I love this game and it’s getting great, but I found the following errors.

High earnings Car usage: I guess that what is intended here is to simulate a proportional (not lineal, but exponential) growth of car usage with high earnings. 0 high earnings should entail +0% car usage and 1 High earnings should entail the maximum growth, which I think is +20%. However, presently a 0,5 High earnings leads to a +0% Car usage, whereas that both a 0 and a 1 leads to a +20%. It seems like an exponential centered in 0,5, as could be the function: 0,8*(x-0,5)^2

Indeed, the graph gets weird when High earnings is lower than 0,5, with the dot outside, to the left of 0 value. But even in the first image the dot is not actually where it should be.
Probably this issue also happens in other simulations, I don’t know right now.

1 Tax evasion +80 Automation Tax (Income): Here the issue is clear. Automation Tax (income) behaves just like the other taxes, but using a +x% instead of the *x% that I guess should be.

Succesful liar: I won two consecutive elections breaking a manifesto pledge (two the first time and one the second) but I didn’t get the achievement. I don’t know if I would get it if I only break one pledge each time, but this should have scored.

Start your engines: One of the conditions for getting this one is to have the Fuel Efficiency Standards policy below 25%. But it should be ok as well if you directly don’t have this policy at all. Probably this issue happens in other cases too, I don’t know.

Finally, just a suggestion. Currently, if an item that normally influences another one, incidentally has no effect (tipically because the first item has the 0 value), it doesn’t appear on the causes list of the second item. Just for example, if Alcohol consumption is above 0, it appears in the causes list for Productivity (with a negative effect). But when it reaches 0, it dissapears. I consider that it would be helpful to keep it on the list, even if its current value is 0.

Thanks…looking into this stuff now…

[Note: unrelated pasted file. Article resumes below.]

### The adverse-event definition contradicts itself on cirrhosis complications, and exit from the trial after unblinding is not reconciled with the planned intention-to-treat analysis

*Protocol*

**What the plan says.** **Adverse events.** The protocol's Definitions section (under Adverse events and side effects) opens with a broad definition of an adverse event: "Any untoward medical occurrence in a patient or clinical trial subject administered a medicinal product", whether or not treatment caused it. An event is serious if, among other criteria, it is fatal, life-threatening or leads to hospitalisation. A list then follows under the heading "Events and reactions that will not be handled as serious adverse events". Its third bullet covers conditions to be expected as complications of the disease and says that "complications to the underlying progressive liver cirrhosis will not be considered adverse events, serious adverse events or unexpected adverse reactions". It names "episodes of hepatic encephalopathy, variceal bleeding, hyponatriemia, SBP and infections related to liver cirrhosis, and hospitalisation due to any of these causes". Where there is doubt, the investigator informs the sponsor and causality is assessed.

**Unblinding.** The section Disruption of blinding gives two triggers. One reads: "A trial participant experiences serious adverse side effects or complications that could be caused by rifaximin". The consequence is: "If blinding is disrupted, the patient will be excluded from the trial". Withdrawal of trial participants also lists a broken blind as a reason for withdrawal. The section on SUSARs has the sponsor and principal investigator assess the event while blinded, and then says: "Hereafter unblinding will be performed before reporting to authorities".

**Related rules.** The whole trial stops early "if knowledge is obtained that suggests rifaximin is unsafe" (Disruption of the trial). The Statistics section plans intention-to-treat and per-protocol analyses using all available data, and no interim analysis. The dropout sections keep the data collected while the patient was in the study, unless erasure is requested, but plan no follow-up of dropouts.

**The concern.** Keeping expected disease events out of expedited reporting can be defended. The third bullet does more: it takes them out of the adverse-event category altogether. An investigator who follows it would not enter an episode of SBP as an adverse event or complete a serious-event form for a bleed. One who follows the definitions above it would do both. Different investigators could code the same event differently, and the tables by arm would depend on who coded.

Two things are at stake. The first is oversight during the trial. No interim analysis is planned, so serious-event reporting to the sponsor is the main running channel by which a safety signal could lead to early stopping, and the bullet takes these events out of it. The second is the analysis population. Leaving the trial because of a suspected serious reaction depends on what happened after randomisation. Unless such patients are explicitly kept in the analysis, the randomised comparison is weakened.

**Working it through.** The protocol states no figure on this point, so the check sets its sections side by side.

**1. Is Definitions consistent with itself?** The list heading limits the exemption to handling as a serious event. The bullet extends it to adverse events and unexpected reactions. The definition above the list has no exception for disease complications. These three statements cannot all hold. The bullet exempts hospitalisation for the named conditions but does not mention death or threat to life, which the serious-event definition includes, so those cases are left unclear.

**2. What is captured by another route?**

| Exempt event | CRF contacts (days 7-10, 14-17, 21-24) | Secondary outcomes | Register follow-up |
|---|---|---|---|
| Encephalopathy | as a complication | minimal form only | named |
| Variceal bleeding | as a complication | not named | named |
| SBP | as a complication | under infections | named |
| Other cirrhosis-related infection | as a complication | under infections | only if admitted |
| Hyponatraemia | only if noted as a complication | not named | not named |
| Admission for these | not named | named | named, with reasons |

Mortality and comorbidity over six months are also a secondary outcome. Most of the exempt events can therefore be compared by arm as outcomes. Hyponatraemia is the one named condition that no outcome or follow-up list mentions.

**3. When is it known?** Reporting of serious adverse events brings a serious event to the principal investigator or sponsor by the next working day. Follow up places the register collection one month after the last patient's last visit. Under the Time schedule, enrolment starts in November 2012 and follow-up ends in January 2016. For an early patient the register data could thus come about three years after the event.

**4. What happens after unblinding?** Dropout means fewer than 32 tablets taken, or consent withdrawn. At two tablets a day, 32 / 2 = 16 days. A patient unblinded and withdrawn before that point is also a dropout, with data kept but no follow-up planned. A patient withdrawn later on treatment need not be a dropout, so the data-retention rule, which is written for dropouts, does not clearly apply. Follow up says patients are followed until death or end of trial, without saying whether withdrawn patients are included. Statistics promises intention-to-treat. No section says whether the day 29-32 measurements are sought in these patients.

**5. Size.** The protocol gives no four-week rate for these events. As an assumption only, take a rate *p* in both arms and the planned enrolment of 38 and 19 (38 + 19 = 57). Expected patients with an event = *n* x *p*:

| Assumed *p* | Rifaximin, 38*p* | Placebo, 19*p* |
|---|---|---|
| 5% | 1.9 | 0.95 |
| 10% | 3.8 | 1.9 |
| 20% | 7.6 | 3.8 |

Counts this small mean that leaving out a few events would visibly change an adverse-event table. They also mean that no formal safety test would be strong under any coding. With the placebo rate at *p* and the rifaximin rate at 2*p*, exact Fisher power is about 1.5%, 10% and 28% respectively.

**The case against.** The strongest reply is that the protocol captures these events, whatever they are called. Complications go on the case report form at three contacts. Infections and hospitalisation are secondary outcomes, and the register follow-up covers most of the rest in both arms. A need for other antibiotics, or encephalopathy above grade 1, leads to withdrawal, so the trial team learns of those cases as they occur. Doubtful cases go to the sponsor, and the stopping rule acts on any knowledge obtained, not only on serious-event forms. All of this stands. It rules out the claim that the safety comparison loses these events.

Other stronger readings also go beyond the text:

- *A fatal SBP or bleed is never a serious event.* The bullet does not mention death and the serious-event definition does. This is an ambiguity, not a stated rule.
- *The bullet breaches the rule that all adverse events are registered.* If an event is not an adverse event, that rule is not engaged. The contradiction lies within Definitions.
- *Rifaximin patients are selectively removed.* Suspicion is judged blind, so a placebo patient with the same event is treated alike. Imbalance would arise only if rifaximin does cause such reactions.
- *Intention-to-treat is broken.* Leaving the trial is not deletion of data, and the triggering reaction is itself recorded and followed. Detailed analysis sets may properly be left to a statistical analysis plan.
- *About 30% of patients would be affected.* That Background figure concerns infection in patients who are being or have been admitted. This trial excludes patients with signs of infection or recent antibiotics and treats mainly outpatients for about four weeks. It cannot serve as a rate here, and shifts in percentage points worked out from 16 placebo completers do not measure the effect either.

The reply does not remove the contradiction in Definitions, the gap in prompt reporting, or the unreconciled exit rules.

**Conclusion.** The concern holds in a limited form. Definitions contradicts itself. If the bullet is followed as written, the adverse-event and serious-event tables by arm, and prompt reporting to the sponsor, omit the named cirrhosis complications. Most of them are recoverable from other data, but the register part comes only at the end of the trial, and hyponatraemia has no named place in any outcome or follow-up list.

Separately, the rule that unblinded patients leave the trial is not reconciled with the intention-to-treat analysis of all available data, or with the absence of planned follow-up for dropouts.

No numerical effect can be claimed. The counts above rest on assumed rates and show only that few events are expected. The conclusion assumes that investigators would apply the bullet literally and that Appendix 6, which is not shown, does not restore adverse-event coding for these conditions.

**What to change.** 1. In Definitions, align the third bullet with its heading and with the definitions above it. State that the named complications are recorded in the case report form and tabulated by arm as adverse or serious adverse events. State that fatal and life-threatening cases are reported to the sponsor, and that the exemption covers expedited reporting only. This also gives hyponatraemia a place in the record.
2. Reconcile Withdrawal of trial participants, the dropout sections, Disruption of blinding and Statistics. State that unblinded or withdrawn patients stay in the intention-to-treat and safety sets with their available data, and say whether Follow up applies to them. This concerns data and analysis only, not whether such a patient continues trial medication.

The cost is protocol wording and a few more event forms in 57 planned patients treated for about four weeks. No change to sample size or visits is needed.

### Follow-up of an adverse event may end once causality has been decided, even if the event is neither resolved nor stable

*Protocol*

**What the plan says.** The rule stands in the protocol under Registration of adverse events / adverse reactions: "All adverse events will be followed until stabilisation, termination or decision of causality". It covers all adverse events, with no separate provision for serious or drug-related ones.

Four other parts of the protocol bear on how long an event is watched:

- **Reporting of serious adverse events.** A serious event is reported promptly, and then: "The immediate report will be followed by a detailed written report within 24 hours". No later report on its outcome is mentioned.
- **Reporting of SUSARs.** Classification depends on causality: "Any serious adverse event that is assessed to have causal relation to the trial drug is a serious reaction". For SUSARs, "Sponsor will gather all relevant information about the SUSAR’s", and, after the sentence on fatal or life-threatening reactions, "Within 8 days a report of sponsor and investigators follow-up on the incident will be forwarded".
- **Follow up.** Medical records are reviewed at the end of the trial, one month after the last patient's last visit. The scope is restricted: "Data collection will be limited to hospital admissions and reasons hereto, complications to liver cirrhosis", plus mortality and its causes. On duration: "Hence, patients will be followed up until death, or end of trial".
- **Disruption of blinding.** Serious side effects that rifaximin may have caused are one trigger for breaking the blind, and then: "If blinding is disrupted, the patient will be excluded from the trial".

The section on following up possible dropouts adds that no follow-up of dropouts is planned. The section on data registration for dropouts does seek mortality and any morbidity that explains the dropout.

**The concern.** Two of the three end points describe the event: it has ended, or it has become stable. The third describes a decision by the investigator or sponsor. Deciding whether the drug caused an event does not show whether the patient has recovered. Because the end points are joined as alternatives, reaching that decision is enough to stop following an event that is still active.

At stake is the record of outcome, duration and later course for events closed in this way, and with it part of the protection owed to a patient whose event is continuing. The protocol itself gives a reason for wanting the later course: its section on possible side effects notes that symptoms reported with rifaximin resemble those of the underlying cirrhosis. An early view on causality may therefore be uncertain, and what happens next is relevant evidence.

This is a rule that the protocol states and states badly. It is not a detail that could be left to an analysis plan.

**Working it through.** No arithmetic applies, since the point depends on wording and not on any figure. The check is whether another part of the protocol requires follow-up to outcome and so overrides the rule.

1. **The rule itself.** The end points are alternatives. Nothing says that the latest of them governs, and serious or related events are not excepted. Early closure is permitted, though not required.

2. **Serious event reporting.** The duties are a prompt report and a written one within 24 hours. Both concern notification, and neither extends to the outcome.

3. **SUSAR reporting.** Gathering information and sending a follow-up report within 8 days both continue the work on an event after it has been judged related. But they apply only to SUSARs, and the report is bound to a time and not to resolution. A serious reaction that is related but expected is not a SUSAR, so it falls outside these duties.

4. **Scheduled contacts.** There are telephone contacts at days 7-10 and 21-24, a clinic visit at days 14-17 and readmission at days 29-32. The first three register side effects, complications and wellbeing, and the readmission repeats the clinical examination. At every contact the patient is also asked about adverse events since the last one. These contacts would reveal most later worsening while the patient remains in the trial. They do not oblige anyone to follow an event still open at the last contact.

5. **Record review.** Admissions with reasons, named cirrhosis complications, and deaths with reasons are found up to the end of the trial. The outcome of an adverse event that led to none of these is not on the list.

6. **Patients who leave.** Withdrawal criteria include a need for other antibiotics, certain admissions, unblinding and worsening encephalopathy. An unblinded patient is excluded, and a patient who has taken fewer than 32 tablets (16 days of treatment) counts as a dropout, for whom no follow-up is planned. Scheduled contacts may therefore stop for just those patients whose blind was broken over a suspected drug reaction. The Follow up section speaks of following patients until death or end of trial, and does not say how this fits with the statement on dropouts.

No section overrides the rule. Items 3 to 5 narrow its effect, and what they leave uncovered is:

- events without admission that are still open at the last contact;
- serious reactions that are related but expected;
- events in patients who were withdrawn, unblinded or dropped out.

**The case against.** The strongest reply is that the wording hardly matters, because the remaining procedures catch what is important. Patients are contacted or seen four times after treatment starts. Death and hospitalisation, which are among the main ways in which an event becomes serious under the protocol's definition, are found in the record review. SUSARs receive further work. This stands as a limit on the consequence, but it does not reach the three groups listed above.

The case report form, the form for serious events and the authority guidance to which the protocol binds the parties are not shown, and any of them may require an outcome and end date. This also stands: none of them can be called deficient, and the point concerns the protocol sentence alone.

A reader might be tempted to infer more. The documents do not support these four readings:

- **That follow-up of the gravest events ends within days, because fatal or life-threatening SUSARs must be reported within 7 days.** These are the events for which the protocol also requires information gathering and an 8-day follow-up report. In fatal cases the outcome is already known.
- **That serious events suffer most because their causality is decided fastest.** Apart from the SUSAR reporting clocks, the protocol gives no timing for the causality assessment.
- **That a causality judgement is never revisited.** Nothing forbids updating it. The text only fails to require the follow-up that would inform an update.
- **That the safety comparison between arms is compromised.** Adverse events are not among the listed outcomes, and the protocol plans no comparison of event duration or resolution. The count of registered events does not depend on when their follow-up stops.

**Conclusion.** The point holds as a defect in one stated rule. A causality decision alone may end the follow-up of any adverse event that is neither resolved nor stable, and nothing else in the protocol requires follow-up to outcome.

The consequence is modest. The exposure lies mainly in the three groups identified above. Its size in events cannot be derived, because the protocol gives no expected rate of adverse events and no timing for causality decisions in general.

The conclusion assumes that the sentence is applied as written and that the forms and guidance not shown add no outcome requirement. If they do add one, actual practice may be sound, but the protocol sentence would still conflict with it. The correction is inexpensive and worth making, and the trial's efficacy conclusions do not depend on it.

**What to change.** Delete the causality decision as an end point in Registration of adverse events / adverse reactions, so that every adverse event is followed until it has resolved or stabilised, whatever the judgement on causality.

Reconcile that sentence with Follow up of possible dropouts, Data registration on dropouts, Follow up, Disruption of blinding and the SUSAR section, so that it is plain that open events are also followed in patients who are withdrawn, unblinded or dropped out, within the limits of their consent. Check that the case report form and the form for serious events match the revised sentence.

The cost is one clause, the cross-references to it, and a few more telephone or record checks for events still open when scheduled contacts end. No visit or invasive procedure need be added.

That first item… actually the equation is what it should be, but the way the graph plots it is wrong, because the source item (a simulation value) actually ranges from -1 to 1, instead of 0 to 1. I need to edit the graph data to reflect this…

Oh, sorry, I hadn’t notice that the income simulation values ranged from -1 to 1.
But anyway, that equation, which appears at cell K3 of simulation.csv, 0.2*(x^2), leads to an incremental Car usage when High earnings approachs -1 (graph below, on the left). But I guess that is not what is intended here, is it? I wouldn’t know why less high earnings (below 0) means an additional car usage. So maybe, shouldn’t it be like the graph on the right?

Minor pet peeve of mine: y’all talking about exponential curves when you mean polynomial curves.

If x is your variable and n is some constant,

x^n is a polynomial (more specifically a monomial, a polynomial with a single term)
n^x is exponential.

This isn’t a minor difference. Exponential grows WAY faster than polynomial. And for many situations, it’s the natural way for things to grow. Arguably some of the values that are currently modelled by polynomials of some sort ought to be exponentials instead.

I’m looking at better ways to represent the effects right now. Shouldnt be too hard. TBH that impact at the end there from capitalists to ipo cancel is a bit strange anyway. I guess the implication was that if we had lots of happy capitalists we should balance things by crashing an IPO. It might make more sense to tie that to a low level of business confidence instead. It already has a bunch of other influences.

The air travel/car usage/charity effects can just be linear, ditto the drug consumption
edit: the first one is fine, its only even numbered exponents causing an issue.

So you want that kind of effect, with the slope increasing when the simulation value moves away from 0…
Can’t you use the sign function? Like in the graph below on the left. Or maybe a piecewise function (below, on the right). I can’t think any other easy way to get it with an even-degree polynomial (you’re totally right, @kram1032 ).